Wednesday, February 22, 2012

Boxes in the sand

I must go down to the seas again,
To the lonely sea and the sky,
And all I want is more diatoms
And a 'scope to see them by.
(With apologies to John Masefield)

I've looked at every grain of sand in my pill bottles, with the naked eye, the camera, a magnifying glass, and three microscopes. Tonight, the worms were still active, but the heat of the lamps has done for the rest. The diatoms are still there, but none are moving. I saw one roundish, lumpy beast tumbling around, as usual, and a large copepod was struggling feebly. This is the first time I've seen a copepod moving slowly enough to appreciate its beauty. And how that one red eye glows!

But I promised you diatoms.

As my little camera sees diatoms (Navicula) and sand grains.

Beach sand is largely composed of silica, in the form of quartz and feldspar. Quartz makes a white beach; feldspar darkens it, or gives a slightly orange tint. Our local beaches are a composite. Under the scope, in a good light, much of the sand is glassy white; the other major colours are orange or dark grey, accented with the occasional green and brick-red stones.

In between these grains, one-celled algae float or swim encased in their own silica shell, as transparent as glass. The shells, called frustules or tests, are unique to each species, but usually consist of two similar sections, fitted together along a center line. (The name, "diatom", comes from the Greek "dia" and "tome", meaning "cut in two".)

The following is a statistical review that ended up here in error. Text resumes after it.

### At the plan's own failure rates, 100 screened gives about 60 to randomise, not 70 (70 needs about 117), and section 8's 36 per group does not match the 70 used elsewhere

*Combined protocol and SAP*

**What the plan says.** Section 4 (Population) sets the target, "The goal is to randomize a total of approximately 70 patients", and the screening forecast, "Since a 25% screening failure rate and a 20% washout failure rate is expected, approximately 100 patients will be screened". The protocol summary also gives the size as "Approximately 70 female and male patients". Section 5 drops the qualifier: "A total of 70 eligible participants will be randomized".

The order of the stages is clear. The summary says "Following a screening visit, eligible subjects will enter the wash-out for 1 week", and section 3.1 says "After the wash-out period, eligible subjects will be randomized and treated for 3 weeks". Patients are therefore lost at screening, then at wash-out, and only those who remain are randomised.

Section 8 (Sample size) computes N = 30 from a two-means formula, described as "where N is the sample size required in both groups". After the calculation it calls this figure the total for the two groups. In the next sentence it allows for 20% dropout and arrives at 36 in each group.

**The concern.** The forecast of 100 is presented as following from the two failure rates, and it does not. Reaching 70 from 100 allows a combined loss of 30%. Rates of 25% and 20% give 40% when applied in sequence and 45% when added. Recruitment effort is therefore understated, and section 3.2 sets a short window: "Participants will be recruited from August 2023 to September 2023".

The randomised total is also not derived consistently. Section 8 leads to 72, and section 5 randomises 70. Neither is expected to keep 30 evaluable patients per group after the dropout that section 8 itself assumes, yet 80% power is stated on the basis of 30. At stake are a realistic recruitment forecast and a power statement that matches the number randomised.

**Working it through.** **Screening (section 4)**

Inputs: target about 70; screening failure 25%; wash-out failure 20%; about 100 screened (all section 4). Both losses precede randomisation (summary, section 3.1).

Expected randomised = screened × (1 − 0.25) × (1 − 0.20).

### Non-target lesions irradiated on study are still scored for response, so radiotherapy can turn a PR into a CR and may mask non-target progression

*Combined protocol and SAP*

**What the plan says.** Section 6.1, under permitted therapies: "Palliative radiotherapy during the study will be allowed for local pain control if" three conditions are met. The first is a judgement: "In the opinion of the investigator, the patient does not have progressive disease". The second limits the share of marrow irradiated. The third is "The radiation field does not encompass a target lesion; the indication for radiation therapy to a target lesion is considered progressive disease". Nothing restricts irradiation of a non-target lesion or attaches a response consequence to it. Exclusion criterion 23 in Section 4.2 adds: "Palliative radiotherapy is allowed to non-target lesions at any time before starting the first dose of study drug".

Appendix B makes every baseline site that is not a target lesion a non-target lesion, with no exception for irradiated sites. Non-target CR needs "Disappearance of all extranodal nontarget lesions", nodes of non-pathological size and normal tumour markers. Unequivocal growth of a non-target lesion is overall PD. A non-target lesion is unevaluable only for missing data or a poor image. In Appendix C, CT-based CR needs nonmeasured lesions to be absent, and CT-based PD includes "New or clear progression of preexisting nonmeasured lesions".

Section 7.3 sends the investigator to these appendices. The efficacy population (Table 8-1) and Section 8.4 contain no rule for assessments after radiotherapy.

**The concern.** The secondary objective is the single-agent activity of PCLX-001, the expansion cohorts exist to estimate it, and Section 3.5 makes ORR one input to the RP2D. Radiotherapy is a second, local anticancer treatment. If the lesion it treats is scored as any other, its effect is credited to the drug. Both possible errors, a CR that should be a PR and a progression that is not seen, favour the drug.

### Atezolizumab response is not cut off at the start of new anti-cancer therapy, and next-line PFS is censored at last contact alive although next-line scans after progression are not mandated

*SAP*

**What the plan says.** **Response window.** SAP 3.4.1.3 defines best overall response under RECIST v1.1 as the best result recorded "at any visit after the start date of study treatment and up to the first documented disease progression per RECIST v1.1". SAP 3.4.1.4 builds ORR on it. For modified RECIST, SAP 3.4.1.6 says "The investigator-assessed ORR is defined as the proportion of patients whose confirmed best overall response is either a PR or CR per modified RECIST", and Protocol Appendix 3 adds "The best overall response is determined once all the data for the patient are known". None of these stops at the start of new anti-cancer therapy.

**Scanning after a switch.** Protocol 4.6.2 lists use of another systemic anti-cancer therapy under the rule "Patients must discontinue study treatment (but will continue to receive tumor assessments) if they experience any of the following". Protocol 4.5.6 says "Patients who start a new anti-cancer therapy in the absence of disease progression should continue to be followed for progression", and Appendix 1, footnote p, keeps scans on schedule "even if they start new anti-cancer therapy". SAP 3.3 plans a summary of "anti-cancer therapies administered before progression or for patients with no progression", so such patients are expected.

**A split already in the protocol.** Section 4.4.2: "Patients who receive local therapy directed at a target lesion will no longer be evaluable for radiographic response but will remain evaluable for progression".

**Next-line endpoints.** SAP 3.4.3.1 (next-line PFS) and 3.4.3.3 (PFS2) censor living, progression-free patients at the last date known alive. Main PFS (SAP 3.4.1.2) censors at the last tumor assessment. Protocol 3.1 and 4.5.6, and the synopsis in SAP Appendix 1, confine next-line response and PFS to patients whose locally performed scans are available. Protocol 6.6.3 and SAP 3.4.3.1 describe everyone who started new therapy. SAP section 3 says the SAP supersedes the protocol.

We can think of the frustules as a little box with a lid slightly bigger than the base. Like the borrowed shells of hermit crabs, these boxes do not grow with the diatom; they are mostly mineral. So when the time comes to reproduce, several times daily, the cell divides down the middle and each new cell gets half of the frustule. It counts this as the bigger "lid", and builds a new one, a smaller version to fit. So half of each generation of the diatoms, the half that started out with the bottom of the "box", is a bit smaller than the previous one.

(Which explains the many different sizes I saw in my sample.)

Of course, if this continued, the diatoms would dwindle away to nothing, so when they're too tiny, they switch reproductive tactics, and become male or female. Their young build new boxes from scratch, back to full size again, and the process of shrinking starts over.

Ma Nature is endlessly inventive.

Some of the marine diatoms. Photo from Wikipedia.

Most diatoms do not move on their own, but float or are carried about. But some, like the Navicula lanceolata, have a groove (raphe) along the center line, where a moving band of cytoplasm serves as a motor. Some I saw in my sand samples moved fairly quickly; some diatoms can race along at a speedy 25 micrometers per second. (25/1000 mm.)


  1. This is all so fascinating! I don't think I knew or even thought anything about the tiny things between grains of sand.

  2. Trillions upon trillions of critters underfoot. It's hard to imagine.


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